RPG + Strategy = ?

You discover a band of robbers hiding in the woods. They have stolen a sacred artifact. The local villagers have reported said artifact missing. Do you: attack the robbers and return the artifact, take the artifact for yourself, or ask for a bribe? Situations like this appear all over Britain and they all have their advantages and disadvantages; some have better rewards and harsher consequences. These decisions sound important, however, they normally have temporary rewards or consequences. It’s not necessarily game-changing if you would kill the robbers and steal the artifact. I don’t think the ending would change if you became a terrible tyrant. No, its more like a slap on the wrist and a few peasants cursing your name.

Conclusion – Is it Worth Your Money?

At first, I thought I was going to get more out of strategy than role-playing, but King Arthur II’s role-playing aspect clearly outshines the strategy portion. It was nice to play a text-based adventure game with some really good voice acting that came with a real-time strategy component. I did enjoy how the decisions didn’t have a major impact on the ending, but could help you temporarily. However, there is still a part of me that would really enjoy alternate endings, rather than the set-in-stone one. Also, there is no replay value other than starting a new campaign, because there is no multiplayer side on it.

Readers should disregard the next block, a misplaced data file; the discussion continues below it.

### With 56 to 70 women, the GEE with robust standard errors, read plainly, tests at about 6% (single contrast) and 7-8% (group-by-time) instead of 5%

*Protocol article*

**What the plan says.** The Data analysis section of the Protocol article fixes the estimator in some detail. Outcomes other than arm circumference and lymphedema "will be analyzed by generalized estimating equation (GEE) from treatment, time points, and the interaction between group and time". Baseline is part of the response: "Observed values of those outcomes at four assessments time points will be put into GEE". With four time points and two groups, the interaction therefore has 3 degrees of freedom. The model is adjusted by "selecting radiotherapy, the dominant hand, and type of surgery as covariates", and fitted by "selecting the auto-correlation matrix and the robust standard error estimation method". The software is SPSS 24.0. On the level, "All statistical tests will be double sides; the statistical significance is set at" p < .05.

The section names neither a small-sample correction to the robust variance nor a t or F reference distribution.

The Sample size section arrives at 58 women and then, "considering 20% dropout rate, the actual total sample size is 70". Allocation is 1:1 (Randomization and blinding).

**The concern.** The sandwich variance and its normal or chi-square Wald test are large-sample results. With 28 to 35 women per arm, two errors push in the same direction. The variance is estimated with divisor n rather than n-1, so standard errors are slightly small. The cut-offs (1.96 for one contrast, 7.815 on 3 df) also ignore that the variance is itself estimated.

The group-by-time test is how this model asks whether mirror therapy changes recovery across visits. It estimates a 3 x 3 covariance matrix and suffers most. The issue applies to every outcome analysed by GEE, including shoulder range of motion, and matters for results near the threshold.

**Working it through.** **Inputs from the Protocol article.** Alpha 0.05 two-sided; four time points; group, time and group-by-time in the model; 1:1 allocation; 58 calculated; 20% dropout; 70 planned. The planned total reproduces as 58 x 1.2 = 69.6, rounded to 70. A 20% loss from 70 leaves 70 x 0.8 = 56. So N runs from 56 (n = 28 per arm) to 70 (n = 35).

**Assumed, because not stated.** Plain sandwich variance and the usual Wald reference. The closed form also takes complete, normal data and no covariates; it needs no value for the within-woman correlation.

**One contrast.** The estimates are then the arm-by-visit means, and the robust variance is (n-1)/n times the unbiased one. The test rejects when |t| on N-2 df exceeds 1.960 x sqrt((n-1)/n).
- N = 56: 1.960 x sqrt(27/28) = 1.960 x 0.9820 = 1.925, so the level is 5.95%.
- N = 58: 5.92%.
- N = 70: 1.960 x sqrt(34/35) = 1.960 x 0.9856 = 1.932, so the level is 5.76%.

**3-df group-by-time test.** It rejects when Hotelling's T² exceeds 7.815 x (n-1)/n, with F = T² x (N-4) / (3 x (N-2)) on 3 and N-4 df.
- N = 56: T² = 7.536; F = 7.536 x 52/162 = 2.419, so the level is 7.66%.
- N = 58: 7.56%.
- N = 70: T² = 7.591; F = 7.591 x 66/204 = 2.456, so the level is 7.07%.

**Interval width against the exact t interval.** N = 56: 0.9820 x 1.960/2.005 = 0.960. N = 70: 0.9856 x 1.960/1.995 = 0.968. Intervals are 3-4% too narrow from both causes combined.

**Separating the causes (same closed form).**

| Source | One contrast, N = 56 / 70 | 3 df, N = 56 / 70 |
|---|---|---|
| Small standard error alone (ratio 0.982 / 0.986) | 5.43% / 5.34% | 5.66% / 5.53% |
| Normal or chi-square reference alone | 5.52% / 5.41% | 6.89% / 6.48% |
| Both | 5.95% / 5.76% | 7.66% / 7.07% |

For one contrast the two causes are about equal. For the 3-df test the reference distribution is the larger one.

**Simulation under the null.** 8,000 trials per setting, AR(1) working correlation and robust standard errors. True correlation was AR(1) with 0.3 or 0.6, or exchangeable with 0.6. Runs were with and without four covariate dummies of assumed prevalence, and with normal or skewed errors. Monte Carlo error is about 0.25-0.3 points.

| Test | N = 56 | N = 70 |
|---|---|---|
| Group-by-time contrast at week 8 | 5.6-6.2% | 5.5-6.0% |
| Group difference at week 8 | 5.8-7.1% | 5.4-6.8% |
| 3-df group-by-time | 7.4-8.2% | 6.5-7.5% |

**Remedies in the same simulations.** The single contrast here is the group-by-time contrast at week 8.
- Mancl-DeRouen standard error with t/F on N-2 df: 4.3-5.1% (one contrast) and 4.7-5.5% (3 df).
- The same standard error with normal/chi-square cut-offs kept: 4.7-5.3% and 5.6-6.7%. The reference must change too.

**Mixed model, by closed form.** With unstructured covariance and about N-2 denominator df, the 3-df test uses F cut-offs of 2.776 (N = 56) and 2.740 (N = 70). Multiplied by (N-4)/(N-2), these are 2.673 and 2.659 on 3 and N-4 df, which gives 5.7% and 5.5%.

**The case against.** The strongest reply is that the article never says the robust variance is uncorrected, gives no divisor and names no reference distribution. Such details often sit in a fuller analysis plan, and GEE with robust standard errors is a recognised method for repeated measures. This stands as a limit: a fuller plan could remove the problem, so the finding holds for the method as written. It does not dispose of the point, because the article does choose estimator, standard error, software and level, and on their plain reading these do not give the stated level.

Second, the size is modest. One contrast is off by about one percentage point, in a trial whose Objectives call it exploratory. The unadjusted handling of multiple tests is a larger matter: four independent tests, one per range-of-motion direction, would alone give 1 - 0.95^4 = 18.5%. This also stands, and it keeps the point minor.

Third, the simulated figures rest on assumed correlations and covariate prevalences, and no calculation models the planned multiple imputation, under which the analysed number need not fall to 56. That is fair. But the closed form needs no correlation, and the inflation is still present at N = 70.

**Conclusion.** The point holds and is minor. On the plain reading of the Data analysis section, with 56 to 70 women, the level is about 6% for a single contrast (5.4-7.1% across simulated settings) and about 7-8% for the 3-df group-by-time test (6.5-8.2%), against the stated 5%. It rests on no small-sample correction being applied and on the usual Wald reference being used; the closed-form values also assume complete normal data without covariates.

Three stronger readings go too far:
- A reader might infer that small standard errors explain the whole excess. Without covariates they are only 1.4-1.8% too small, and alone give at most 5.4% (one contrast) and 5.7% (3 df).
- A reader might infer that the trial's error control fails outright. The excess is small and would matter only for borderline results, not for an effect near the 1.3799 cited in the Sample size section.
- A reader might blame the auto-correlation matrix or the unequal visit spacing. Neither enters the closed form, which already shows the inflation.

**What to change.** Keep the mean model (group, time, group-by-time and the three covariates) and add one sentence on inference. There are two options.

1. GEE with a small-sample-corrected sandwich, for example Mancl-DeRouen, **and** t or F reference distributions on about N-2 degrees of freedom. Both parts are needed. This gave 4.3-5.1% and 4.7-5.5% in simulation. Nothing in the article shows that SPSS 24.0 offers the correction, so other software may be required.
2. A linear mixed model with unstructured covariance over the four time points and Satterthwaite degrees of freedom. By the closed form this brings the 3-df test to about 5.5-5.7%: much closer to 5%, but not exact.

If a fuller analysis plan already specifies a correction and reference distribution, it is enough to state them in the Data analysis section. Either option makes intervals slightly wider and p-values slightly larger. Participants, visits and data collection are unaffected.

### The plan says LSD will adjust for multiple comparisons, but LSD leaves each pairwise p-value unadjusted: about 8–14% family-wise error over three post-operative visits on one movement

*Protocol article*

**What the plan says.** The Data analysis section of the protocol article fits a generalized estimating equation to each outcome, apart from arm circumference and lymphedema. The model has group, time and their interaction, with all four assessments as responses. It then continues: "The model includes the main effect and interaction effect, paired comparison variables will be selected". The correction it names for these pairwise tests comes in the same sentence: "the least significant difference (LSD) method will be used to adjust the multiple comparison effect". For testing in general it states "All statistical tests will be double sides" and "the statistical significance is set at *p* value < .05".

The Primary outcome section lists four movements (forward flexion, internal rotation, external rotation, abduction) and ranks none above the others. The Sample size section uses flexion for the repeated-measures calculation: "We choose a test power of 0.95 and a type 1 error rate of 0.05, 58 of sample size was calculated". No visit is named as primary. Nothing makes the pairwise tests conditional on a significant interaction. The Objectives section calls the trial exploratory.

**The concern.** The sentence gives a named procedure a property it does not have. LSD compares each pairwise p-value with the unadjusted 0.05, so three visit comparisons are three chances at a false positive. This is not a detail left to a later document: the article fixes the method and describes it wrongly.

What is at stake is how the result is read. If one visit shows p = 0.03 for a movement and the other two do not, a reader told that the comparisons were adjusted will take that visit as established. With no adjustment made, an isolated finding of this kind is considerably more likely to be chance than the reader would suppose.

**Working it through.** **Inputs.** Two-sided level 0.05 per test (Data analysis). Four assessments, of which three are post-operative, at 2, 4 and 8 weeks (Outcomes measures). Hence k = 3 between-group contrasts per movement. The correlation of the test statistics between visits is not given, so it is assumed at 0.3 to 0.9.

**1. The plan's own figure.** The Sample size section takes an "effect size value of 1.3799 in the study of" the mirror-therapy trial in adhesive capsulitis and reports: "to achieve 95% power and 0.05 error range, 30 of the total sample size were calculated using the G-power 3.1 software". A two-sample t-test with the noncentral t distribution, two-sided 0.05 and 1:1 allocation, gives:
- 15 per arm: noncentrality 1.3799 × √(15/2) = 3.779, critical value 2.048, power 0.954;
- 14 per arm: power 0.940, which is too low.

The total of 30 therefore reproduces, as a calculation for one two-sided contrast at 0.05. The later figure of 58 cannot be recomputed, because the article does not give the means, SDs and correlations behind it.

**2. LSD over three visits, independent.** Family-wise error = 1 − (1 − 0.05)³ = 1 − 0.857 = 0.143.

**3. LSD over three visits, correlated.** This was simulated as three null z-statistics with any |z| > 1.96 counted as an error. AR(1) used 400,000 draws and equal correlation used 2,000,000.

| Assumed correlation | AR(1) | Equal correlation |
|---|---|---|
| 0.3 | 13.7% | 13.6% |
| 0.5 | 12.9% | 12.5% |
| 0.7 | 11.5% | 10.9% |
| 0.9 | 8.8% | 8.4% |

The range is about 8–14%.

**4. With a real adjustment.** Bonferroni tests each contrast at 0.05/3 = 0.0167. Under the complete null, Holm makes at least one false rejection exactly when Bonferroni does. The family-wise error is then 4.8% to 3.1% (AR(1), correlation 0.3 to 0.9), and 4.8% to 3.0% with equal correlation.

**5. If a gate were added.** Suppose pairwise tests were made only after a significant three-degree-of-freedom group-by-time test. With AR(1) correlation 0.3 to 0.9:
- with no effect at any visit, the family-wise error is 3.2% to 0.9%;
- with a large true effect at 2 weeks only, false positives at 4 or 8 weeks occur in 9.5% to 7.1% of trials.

Aside from the fact that I could win battles with only three or four units, the strategy and action were pretty solid. If I am able to defeat whole armies with three of four units, something’s wrong with the AI. The game feels very easy to play, so people interested in real-time strategy games can with one like King Arthur II. The inclusion of magic also benefits newer players because it helps them learn how to adapt to different situations.

King Arthur II is a good game, but there are better games available for a lower price. Although a person trying to get into the genre would definitely enjoy this game, King Arthur II has got the role-playing aspect down, but as far as real-time strategy goes, it has a long way to go before entering the big leagues.

King Arthur II Technical Summary:

  • Time Played: 11 Hours
  • Widescreen Support: Yes
  • 5.1 Audio: Yes
  • DRM: None
  • Bugs: Some performance issues, Nothing game-breaking
  • Control Scheme: Keyboard/Mouse
  • System Specs: Phenom II X4 955, Radeon 6870, 4GB of RAM
  • Game Acquisition Method: Review Copy
  • Availability: Steam, Amazon, Gamersgate, Gamefly, Green Man Gaming